Luis Diaz-Perez is a Chicago writer interested in the struggle for social justice and Latin American affairs. Employment reports by the CPEG.

Individually signed posts do not necessarily reflect the views of DSA as an organization or its leadership.

DSA Queer Socialists Conference Call

April 24, 2017
· 46 rsvps

DSA is in the process of forming a Queer Socialists Working Group. This call will cover a discussion of possible activities for the group, its proposed structure, assigning tasks, and reports on the revision of DSA's LGBT statement and on possible political education activities. 9 pm ET/8 pm CT/7 pm MT/6 pm PT.

 

Introduction to Socialist Feminism Call

April 30, 2017
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Join Philadelphia DSA veteran activist Michele Rossi to explore “socialist feminism.” How does it differ from other forms of feminism? How and when did it develop? What does it mean for our activism? 4-5:30pm ET, 3-4:30pm CT, 2-3:30pm MT, 1-2:30pm PT.

DSA Webinar: Talking About Socialism

May 02, 2017
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Practice talking about socialism in plain language. Create your own short rap. Prepare for those conversations about socialism that happen when you table in public.

Join us for our latest organizing training for democratic socialist activists: DSA’s (Virtual) Little Red Schoolhouse.

This training is at 9:00pm Eastern, 8:00pm Central, 7:00pm Mountain, 6:00pm Pacific, 5:00pm Alaska, and 3:00pm Hawaii Time. Please RSVP.

Instructor:

Steve Max, DSA Vice Chair and one of the founders of the legendary community organizing school, The Midwest Academy

In Talking About Socialism you will learn to:

  • Have a quick response ready to go next time someone asks you about democratic socialism.
  • Create your own elevator pitch about democratic socialism and DSA.
  • Use your personal experience and story to explain democratic socialism.
  • Think through the most important ideas you want to convey about democratic socialism.
  • Have a concise explanation of what DSA does, for your next DSA table, event or coalition meeting.

Training Details

  • This workshop is for those who have already had an introduction to democratic socialism, whether from DSA's webinar or from other sources.
  • If you have a computer with microphone, speakers and good internet access, you can join via internet for free.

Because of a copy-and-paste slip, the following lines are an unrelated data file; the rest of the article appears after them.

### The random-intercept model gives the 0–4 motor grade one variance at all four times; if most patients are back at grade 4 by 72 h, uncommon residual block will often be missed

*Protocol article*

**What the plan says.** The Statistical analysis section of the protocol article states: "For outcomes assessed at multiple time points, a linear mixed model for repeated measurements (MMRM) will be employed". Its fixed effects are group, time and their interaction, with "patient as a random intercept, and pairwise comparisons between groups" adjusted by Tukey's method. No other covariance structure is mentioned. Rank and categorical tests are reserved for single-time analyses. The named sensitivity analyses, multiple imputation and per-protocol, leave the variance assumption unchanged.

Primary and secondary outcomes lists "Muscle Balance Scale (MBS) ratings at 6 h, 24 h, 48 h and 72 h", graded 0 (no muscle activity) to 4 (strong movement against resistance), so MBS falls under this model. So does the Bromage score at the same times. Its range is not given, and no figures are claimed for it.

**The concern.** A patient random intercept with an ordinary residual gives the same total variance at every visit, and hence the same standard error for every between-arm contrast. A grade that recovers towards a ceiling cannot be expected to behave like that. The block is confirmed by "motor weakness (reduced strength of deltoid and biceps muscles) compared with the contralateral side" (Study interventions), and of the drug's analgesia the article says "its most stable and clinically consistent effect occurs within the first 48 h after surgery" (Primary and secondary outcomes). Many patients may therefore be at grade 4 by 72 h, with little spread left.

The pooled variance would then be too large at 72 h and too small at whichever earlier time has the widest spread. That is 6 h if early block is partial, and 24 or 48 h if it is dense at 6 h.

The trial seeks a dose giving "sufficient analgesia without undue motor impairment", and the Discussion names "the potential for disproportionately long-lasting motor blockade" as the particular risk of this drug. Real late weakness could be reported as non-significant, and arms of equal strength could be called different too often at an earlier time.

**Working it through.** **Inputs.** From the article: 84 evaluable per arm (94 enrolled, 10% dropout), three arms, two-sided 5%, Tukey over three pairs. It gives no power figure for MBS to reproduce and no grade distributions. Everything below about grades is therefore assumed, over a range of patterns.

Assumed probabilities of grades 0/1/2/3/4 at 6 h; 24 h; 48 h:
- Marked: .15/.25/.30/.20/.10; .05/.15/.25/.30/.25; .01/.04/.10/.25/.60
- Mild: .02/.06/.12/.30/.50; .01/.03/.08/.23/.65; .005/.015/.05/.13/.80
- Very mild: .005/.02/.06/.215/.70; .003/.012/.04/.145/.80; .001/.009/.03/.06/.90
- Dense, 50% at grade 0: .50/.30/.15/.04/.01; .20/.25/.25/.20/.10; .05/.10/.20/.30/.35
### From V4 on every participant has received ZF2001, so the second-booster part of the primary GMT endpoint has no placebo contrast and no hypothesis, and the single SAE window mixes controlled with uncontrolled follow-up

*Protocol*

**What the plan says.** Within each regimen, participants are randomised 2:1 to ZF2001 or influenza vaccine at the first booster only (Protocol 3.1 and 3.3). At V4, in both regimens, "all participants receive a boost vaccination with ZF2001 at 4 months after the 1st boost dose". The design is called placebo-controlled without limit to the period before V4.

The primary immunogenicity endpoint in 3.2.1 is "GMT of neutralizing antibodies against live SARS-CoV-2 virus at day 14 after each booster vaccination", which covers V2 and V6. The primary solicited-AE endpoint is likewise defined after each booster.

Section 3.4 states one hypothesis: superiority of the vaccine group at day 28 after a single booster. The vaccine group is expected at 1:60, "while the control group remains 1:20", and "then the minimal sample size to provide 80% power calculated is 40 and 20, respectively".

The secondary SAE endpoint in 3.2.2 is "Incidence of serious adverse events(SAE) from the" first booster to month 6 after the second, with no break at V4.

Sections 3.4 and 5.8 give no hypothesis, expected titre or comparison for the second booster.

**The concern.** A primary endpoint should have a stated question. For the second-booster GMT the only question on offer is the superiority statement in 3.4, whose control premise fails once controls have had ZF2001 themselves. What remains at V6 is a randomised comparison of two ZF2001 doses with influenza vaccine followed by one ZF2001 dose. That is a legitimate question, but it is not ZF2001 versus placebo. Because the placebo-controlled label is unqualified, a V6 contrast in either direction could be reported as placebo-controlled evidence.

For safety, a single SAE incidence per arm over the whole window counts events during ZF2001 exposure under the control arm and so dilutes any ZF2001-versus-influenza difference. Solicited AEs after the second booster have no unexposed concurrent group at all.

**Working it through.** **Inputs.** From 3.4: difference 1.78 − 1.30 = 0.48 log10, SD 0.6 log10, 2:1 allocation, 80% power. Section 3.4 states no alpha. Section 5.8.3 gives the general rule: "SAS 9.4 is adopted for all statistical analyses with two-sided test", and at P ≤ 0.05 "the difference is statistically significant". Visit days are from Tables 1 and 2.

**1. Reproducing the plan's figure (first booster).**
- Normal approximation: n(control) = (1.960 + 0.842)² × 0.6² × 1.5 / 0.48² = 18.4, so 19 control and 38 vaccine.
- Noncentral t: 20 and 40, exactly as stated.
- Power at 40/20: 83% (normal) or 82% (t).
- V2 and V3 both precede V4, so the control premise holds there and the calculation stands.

• If you have questions, contact Theresa Alt <talt@igc.org> 607-280-7649.
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  • Participation requires that you register at least 45 hours in advance, by midnight Sunday.

 

DSA New Member Orientation Call

May 06, 2017
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You've joined DSA - Great. Now register for this New Member Orientation call and find out more about our politics and our vision.  And, most importantly, how you can become involved.  2 pm ET; 1 pm CT; 12 pm MT; 11 am PT.  

Film Discussion: The Free State of Jones

June 11, 2017
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Join Victoria Bynum, Distinguished Professor Emeritus of History, Texas State University, San Marcos, to discuss The Free State of Jones. STX Entertainment bought the film rights to Bynum's book of the same title. She also served as a consultant and appears in a cameo scene. What was the Free State of Jones? During the Civil War, an armed band of deserters led by Newt Knight, a non-slaveholding white farmer, took to the swamps of southeastern Mississippi and battled against the Confederacy in an uprising popularly known as “The Free State of Jones.” Joining Newt in this rebellion was Rachel, a slave. From their relationship, there developed a controversial mixed-race community that endured long after the Civil War had ended. View the film here for $6 before the discussion. 8 ET/7 CT/6 MT/5 PT.